It would be more truly stated that ID’s proponents need to show ID isn’t INcorrect.  Based on my what cbass has tried to convey, ID and Darwinian evolution aren’t mutually exclusive.  In some sense, ID could be considered a corrolary.  The problem is, again, ID uses a potentially non-falsifiable argument (I say potentially because, if the designer is natural, than it IS falsifiable.  Which is kind of funny, since if a natural designer is shown to definitively be the cause, then it isn’t false.)

Posted by on 01/05/06 at 10:49 AM from United States

I think I messed up the above post.  Ah well.

Provide a quantified model of how they could “just happen”, and ID is proven wrong. You say it “isn’t falsifiable”, but I have just stated how it is, to which you reply, “that’s not how it works.”

So, how can Darwinism be proven wrong?

As I’d stated in previous posts, providing a quantified model to disprove one example of ID still leaves it to explain others.  That makes ID a tough act to follow, since it chooses which examples to act as gap-filler.  When science closes one gap, ID still has other gaps to fill.  Over time, every one of those gaps may be filled by science, but in the meantime, ID hasn’t really accomplished anything.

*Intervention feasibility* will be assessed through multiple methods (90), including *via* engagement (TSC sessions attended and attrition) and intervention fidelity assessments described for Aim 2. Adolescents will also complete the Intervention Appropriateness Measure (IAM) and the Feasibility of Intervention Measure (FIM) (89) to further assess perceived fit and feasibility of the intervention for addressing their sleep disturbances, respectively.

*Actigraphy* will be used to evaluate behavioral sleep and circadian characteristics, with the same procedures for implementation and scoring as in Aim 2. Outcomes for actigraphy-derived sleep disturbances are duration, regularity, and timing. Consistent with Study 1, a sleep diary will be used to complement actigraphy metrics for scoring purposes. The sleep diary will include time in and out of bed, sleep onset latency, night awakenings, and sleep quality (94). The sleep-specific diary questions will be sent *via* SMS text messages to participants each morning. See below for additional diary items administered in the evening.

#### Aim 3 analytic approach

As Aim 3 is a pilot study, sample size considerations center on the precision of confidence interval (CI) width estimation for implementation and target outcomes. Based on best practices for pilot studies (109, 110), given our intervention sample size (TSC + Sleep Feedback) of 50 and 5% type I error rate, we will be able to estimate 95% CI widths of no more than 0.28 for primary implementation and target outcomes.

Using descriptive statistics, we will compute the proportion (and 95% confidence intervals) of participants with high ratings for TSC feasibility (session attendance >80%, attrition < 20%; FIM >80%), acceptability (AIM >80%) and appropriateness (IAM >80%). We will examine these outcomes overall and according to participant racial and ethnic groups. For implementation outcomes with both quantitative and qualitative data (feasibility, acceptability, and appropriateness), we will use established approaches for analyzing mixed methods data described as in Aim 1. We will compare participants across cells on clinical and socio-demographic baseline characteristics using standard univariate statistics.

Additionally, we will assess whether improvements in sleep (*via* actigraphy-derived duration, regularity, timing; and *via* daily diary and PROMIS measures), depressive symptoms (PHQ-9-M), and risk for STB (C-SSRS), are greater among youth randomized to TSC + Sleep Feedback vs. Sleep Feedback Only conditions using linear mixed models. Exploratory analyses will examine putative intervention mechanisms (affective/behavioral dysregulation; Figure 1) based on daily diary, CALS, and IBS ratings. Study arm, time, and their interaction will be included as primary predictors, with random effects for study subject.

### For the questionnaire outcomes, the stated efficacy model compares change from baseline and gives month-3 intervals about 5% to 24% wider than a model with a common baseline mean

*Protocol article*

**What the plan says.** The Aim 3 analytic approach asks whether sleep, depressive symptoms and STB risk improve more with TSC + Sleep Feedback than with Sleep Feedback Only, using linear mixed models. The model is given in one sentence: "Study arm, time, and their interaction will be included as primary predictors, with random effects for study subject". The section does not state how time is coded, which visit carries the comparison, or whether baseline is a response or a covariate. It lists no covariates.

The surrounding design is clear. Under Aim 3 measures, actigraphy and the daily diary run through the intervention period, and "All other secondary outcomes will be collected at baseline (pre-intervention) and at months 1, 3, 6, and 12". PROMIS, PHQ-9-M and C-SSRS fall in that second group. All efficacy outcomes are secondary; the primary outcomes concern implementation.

Darwinism is incredibly difficult to prove wrong.  It’s not impossible, but it would take a drastic discovery to do so.  This is much of why Darwinian evolution is a cornerstone to modern biology.  In order to prove evolution incorrect, we would need to kick out it’s major points from underneath it.  For instance, showing that genetically manipulating a cell DOESN’T drastically alter it’s characteristics, at the same time finding what actually does, in essence, disproving gene theory.  Disproving the gene’s ability to mutate.  Typically, disproving a major aspect is tied to finding the alternative.

It seems curious that random chance can outhink and outproduce Man on so many levels, but then, our intelligence and imagination are also the products of sheer dumb luck, so maybe it shouldn’t be so surprising.